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How to Become a Tax Preparer?


You may be looking to get into the tax preparation business simply as a side project to bring in some extra cash or just because you’re tired of paying out huge sums of money to a tax preparation firm to fill out a few numbers on some forms for you.

Both have their advantages. But whatever your motive, this quick guide should be able to help you get started on the right track no matter what you’re looking to do. The process is all the same and the ultimate goal is to get a tax preparation license.

  1. First off, there are two approaches to getting the license. The unavoidable truth to the matter is that you’re going to have to “go back to school” in some way. If you have a full time job and don’t have the time to sit in a class-room for a few hours every day then your best bet is to take classes online from an accredited program. Remember that tax preparation classes are not part of four year universities and don’t yield a degree. They’re just there to give you the knowledge, and whether you do something with it or not is up to you. Obviously, the other choice is to sit in a classroom setting every day. Whatever works for you is what you should go with.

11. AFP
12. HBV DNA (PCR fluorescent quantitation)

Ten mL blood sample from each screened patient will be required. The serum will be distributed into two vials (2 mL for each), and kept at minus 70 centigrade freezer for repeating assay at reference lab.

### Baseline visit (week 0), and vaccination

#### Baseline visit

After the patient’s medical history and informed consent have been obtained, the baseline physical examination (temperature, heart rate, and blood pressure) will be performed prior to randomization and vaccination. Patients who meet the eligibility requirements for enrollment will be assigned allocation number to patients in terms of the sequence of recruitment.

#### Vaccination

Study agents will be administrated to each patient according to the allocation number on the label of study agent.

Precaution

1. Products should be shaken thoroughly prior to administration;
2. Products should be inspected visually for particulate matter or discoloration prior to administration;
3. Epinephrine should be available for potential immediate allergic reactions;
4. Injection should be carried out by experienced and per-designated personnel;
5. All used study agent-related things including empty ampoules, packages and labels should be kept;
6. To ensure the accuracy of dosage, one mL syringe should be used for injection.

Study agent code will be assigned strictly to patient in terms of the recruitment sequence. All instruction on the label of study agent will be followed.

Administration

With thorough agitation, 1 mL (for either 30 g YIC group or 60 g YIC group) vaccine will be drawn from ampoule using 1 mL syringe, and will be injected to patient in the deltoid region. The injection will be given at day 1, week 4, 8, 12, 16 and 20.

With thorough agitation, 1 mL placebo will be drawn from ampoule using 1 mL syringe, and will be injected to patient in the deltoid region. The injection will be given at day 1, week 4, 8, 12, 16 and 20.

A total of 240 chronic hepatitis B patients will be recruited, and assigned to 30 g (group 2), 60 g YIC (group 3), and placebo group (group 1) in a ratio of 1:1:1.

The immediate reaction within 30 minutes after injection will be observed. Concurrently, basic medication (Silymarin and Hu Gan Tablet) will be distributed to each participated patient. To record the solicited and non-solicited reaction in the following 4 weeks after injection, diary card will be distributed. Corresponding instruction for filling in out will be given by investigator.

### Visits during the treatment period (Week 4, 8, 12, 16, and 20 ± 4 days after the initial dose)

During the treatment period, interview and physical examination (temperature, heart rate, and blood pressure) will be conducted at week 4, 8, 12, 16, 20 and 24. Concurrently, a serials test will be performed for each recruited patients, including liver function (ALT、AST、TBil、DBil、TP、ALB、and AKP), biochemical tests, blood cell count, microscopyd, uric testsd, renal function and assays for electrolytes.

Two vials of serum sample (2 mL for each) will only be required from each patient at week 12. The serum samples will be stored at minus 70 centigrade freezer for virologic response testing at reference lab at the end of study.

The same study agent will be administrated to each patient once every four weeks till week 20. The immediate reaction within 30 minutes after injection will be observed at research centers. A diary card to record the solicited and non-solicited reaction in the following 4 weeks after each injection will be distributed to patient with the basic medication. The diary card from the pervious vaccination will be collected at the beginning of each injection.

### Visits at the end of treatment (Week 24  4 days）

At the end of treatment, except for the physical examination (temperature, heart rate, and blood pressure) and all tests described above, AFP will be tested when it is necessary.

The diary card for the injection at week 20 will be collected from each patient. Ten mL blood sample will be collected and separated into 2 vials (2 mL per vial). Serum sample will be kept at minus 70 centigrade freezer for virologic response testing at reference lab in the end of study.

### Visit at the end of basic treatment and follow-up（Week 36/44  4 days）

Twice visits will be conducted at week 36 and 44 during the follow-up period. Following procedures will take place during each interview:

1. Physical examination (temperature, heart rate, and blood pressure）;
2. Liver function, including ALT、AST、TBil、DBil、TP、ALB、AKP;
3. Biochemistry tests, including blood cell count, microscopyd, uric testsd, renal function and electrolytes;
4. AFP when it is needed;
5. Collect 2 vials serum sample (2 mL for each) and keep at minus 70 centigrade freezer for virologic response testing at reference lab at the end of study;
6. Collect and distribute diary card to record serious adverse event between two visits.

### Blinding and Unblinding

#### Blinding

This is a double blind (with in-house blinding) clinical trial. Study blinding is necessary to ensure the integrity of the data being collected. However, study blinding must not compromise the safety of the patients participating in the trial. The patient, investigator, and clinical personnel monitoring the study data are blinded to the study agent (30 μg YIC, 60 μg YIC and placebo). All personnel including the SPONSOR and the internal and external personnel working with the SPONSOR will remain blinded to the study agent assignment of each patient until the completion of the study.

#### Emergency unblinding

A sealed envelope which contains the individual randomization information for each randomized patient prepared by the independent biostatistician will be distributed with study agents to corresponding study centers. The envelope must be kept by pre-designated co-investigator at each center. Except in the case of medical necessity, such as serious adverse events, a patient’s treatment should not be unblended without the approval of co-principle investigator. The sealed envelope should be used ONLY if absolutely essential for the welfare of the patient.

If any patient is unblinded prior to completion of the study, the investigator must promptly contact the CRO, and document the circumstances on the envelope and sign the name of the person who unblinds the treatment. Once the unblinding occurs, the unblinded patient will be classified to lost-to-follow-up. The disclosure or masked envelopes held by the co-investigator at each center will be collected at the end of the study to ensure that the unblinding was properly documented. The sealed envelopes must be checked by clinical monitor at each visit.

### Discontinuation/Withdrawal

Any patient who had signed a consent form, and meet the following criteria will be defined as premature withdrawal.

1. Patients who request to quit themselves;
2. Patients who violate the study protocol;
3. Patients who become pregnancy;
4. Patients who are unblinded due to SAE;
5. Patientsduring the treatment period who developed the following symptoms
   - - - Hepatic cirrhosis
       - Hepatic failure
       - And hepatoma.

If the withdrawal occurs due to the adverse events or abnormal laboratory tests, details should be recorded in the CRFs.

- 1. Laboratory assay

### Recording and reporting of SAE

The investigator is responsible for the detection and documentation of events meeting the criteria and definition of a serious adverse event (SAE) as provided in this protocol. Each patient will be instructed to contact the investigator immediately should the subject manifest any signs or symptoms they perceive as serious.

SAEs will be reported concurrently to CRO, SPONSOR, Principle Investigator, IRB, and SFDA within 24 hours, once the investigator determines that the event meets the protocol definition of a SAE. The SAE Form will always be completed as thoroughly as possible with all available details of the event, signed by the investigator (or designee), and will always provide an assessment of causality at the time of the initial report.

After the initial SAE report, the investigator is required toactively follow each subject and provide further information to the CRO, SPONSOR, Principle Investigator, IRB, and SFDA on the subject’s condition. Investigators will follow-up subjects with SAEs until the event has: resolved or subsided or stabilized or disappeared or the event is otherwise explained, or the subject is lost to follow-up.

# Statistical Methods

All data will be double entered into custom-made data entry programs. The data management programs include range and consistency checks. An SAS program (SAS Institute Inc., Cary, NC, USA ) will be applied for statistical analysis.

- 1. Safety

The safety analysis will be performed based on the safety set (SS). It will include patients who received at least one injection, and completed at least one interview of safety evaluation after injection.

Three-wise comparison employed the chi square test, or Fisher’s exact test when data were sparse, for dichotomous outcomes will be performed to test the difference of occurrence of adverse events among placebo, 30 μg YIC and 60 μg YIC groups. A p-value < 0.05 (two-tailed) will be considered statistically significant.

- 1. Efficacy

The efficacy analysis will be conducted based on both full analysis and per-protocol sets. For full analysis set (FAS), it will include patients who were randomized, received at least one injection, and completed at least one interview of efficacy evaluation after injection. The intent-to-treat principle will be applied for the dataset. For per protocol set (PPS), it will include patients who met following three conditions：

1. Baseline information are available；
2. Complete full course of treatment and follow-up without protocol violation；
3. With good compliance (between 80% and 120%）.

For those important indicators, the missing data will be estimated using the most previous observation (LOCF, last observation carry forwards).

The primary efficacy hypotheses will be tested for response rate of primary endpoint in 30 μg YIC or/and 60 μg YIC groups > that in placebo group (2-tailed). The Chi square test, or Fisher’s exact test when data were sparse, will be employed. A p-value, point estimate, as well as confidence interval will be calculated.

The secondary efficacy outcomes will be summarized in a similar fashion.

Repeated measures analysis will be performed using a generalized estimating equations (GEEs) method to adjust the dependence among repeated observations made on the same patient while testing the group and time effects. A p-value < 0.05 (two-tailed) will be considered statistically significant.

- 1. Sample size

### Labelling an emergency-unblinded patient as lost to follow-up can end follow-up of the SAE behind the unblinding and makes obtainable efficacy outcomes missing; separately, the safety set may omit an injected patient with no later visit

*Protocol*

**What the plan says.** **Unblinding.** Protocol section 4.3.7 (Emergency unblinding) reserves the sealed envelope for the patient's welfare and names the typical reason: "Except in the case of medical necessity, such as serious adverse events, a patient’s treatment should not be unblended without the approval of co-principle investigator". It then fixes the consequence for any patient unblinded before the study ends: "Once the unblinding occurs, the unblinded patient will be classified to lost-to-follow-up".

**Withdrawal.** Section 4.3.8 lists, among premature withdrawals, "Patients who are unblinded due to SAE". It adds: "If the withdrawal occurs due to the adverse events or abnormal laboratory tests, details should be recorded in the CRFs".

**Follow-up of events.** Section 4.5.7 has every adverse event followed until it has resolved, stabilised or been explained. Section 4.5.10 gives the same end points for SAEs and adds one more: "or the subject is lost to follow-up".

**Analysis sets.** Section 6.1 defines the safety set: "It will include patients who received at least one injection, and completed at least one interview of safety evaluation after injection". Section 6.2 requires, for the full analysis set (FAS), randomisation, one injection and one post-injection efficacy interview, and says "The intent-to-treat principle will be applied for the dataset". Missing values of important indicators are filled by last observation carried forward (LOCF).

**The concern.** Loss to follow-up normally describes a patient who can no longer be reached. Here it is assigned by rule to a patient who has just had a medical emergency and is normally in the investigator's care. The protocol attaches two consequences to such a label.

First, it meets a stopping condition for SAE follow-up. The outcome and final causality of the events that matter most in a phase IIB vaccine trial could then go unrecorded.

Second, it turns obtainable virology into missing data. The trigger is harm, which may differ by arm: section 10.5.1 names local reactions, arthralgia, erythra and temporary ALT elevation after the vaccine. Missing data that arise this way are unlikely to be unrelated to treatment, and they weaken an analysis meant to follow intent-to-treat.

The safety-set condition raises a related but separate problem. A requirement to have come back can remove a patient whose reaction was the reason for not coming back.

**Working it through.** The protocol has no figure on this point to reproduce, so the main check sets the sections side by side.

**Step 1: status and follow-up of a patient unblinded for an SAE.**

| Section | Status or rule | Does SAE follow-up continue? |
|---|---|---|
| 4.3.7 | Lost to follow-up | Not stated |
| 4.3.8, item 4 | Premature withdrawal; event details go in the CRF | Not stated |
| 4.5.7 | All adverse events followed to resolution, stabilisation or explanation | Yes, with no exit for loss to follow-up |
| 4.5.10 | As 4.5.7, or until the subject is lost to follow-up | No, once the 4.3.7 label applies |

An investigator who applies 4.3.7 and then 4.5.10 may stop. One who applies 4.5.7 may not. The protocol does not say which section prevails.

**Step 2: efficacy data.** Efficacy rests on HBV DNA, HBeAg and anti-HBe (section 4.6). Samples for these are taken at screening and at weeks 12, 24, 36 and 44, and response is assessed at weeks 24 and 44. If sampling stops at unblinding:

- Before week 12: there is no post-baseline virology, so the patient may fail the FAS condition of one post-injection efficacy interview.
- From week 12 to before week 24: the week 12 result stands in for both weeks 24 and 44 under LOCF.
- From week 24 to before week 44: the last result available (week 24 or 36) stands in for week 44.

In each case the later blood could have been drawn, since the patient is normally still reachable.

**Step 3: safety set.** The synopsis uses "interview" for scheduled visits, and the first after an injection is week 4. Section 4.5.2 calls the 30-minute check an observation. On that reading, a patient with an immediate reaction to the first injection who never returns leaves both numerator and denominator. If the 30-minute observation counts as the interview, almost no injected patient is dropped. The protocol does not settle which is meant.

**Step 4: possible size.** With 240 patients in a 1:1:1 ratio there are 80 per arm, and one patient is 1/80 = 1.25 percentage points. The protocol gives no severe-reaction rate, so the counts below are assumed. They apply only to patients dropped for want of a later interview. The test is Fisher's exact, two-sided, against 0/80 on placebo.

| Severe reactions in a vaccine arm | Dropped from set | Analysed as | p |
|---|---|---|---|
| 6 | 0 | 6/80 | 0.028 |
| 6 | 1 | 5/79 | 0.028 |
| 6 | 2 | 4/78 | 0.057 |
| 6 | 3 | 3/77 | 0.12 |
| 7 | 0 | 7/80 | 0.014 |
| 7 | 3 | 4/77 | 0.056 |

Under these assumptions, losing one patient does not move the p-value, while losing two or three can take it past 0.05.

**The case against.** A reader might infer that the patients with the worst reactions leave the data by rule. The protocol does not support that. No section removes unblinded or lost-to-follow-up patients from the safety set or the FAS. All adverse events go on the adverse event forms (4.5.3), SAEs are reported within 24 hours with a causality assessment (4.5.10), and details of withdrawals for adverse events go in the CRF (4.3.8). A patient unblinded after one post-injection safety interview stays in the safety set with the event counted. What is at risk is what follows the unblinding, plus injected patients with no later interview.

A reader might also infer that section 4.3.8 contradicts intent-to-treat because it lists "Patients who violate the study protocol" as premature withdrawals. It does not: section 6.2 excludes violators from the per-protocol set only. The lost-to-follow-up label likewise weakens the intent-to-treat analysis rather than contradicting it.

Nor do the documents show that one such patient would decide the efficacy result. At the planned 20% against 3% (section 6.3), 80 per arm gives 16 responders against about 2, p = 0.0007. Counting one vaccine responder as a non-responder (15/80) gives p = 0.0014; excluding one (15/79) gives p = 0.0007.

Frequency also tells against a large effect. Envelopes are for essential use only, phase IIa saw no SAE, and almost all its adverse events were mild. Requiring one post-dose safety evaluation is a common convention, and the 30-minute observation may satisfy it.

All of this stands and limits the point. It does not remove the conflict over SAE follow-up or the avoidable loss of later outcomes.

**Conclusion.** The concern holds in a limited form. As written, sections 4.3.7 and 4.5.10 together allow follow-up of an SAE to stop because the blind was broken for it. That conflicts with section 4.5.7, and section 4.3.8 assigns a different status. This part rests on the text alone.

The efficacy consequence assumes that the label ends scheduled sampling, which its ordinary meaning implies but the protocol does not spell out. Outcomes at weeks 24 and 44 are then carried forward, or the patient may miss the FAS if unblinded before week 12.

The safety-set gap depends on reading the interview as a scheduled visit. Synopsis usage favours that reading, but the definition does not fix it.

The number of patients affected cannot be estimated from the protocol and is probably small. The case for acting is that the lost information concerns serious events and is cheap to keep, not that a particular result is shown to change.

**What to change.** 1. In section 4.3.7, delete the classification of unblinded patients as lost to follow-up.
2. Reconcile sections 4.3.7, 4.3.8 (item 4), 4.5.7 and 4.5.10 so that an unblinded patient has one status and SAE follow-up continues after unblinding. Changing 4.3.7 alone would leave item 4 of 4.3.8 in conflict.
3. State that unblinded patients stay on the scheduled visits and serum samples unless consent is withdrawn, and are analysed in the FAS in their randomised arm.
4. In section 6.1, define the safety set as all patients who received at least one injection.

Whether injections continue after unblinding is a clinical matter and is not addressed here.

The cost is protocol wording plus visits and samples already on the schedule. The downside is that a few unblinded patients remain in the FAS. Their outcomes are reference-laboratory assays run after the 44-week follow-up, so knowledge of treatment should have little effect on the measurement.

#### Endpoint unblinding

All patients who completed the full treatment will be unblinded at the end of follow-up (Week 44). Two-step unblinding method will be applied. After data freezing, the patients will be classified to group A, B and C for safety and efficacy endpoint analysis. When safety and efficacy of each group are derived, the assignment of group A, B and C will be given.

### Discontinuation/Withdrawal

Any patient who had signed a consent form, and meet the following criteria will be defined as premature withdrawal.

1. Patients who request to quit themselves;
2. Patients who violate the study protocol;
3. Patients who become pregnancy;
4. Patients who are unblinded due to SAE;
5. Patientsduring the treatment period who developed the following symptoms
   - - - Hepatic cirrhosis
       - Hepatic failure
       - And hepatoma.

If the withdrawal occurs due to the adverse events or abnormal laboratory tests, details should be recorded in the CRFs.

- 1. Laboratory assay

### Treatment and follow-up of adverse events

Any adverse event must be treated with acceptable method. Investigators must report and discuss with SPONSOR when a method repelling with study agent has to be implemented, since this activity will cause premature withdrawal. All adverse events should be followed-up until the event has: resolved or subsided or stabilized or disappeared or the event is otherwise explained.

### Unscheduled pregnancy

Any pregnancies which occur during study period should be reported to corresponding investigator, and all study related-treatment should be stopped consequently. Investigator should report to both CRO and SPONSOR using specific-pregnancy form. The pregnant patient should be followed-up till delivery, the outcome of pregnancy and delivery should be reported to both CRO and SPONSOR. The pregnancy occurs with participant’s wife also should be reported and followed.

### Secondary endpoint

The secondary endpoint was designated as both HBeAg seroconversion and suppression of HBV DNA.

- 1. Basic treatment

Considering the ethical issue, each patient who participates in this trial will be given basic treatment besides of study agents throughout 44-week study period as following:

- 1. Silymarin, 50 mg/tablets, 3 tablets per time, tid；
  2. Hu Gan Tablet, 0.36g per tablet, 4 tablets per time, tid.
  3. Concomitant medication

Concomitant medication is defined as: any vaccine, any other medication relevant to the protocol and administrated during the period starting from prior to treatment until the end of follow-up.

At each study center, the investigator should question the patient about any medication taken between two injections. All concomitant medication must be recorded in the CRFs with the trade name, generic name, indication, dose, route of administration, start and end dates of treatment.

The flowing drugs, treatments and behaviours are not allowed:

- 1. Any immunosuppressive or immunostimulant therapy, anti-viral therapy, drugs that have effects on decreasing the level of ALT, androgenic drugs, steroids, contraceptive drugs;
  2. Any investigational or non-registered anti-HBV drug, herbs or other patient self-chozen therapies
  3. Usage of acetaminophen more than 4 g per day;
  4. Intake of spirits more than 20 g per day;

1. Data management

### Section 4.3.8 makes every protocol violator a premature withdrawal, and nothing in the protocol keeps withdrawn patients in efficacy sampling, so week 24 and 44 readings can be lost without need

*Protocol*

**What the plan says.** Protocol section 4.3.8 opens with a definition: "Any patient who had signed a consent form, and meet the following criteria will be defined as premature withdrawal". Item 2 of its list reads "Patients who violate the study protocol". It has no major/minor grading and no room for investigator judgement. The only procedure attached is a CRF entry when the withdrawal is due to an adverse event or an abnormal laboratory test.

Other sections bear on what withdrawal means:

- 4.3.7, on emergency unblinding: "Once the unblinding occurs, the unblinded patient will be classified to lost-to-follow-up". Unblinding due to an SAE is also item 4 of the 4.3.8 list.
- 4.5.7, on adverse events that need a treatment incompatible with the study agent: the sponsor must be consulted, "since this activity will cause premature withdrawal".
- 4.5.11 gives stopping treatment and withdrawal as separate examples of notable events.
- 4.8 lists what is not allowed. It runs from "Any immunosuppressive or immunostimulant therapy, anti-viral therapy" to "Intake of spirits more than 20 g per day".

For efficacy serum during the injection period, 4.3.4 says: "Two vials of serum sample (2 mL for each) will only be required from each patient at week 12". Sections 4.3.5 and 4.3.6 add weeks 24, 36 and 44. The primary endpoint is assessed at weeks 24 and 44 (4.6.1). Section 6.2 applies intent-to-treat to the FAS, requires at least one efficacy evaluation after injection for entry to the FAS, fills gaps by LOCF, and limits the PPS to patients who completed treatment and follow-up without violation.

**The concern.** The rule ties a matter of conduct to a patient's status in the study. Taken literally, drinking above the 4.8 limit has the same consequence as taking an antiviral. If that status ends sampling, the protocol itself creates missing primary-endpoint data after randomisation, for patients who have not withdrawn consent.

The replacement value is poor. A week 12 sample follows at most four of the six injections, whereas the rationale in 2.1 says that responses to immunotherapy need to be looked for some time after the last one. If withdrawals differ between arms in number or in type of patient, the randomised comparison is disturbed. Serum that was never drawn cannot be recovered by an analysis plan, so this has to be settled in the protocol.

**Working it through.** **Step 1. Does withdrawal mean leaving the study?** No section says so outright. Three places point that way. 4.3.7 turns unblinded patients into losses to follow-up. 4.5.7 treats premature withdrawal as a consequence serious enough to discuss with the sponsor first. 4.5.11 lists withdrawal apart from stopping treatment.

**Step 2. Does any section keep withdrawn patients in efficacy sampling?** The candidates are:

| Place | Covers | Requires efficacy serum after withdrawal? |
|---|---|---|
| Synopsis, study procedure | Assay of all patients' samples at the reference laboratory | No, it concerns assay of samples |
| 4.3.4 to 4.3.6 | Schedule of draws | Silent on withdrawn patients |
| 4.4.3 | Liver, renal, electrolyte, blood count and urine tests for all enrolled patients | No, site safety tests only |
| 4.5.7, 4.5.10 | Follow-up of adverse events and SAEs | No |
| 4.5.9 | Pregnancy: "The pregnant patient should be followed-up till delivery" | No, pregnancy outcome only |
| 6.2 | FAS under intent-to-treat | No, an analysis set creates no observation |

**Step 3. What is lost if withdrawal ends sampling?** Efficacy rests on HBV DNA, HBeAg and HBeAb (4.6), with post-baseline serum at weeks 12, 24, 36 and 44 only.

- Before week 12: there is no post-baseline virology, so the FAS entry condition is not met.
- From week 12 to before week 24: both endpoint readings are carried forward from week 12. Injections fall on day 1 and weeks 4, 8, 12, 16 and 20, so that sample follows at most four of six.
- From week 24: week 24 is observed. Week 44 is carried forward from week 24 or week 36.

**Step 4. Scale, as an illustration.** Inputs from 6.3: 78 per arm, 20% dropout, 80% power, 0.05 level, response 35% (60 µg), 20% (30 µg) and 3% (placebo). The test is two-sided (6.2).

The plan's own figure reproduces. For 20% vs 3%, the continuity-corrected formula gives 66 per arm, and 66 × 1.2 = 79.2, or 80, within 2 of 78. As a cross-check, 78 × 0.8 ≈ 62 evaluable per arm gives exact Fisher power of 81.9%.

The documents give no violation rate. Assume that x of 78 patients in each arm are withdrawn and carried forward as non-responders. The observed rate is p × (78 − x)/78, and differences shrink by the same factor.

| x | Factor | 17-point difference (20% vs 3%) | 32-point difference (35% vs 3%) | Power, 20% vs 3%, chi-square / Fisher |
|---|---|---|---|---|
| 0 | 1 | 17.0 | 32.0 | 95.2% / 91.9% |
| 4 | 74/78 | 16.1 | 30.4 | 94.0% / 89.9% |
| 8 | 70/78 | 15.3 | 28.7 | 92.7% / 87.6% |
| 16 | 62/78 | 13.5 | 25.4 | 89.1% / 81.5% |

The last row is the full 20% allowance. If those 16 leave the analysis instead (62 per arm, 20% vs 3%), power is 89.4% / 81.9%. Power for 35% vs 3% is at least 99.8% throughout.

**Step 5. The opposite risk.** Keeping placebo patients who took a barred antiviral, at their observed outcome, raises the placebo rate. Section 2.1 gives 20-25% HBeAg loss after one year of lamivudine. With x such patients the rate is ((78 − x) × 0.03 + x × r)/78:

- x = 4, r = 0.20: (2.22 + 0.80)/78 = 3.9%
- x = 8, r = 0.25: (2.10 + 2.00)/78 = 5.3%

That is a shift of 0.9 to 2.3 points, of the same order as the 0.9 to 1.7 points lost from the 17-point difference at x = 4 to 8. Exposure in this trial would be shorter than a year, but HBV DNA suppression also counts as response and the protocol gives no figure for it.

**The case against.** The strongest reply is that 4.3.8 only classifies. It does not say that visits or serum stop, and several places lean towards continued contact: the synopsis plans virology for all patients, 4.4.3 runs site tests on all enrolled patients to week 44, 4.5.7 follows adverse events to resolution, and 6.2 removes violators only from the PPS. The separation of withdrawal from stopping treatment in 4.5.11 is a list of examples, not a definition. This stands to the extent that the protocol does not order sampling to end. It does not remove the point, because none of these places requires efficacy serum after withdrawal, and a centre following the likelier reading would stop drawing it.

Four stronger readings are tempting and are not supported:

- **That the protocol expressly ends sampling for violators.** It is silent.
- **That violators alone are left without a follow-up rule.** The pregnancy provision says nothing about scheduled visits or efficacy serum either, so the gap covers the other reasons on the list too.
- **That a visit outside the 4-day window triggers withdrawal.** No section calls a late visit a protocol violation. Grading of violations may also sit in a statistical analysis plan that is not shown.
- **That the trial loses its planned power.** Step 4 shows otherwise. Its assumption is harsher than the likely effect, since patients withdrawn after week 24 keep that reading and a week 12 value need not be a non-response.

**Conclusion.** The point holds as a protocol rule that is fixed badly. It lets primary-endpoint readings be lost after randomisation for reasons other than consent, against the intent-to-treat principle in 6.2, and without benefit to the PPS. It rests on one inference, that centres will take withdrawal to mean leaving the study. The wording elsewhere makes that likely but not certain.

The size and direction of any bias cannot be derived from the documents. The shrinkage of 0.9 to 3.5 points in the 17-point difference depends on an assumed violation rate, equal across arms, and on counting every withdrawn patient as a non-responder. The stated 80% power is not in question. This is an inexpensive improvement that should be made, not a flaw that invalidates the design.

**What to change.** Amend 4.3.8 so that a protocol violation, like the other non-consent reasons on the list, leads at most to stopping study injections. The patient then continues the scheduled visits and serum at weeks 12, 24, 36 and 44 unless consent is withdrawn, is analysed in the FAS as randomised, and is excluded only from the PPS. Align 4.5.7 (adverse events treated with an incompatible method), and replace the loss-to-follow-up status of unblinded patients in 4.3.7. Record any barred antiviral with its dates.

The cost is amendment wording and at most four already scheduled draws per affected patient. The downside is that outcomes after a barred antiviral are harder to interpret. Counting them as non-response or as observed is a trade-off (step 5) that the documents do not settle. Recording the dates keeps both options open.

2. Once you’ve got a bit of knowledge under your belt, practice doing your own taxes according to the “by-the-book” methodology. Once you’ve got it down and have the swing of things, local tax offices are usually more than welcoming when it’s tax season to have others come in and help them do taxes. They’ll appreciate the help and will probably pay you for your time.
  3. The last step once you think you’ve had enough experience is to take a licensing exam. The exams can be found online and depending on the state you live in, you may not even have to take it. Once you complete the exam and receive your license, you’re now legally allowed to prepare taxes.
  4. If you’re looking to make a career of tax preparation, repeating step 2 can’t hurt and if they like your work, they may hire you on full time. Make sure that if you continue to work as a tax preparer, freelance or not, that you’re covered under your employee’s insurance plan so that should something ever go wrong, you can’t be sued.


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